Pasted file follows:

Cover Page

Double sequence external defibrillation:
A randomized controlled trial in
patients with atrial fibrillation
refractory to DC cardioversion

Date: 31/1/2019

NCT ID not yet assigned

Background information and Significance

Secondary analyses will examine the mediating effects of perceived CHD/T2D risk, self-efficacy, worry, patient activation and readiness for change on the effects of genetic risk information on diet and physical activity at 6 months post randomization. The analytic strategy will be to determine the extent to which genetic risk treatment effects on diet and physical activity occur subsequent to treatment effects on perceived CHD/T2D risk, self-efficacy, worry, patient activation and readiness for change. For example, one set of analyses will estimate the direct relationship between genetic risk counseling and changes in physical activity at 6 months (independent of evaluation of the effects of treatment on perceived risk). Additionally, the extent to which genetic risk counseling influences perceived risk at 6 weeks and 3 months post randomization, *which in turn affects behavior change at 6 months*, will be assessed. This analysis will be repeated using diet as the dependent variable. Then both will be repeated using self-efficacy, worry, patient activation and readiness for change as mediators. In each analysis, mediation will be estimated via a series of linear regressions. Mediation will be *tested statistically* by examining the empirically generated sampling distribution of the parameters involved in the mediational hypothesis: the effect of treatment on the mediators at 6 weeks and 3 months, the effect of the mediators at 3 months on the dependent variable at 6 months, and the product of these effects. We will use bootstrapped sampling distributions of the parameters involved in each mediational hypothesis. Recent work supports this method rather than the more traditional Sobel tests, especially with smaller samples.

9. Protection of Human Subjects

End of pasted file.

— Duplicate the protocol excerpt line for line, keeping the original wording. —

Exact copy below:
Cover Page

Double sequence external defibrillation:
A randomized controlled trial in
patients with atrial fibrillation
refractory to DC cardioversion

Date: 31/1/2019

NCT ID not yet assigned

Background information and Significance

Secondary analyses will examine the mediating effects of perceived CHD/T2D risk, self-efficacy, worry, patient activation and readiness for change on the effects of genetic risk information on diet and physical activity at 6 months post randomization. The analytic strategy will be to determine the extent to which genetic risk treatment effects on diet and physical activity occur subsequent to treatment effects on perceived CHD/T2D risk, self-efficacy, worry, patient activation and readiness for change. For example, one set of analyses will estimate the direct relationship between genetic risk counseling and changes in physical activity at 6 months (independent of evaluation of the effects of treatment on perceived risk). Additionally, the extent to which genetic risk counseling influences perceived risk at 6 weeks and 3 months post randomization, *which in turn affects behavior change at 6 months*, will be assessed. This analysis will be repeated using diet as the dependent variable. Then both will be repeated using self-efficacy, worry, patient activation and readiness for change as mediators. In each analysis, mediation will be estimated via a series of linear regressions. Mediation will be *tested statistically* by examining the empirically generated sampling distribution of the parameters involved in the mediational hypothesis: the effect of treatment on the mediators at 6 weeks and 3 months, the effect of the mediators at 3 months on the dependent variable at 6 months, and the product of these effects. We will use bootstrapped sampling distributions of the parameters involved in each mediational hypothesis. Recent work supports this method rather than the more traditional Sobel tests, especially with smaller samples.

9. Protection of Human Subjects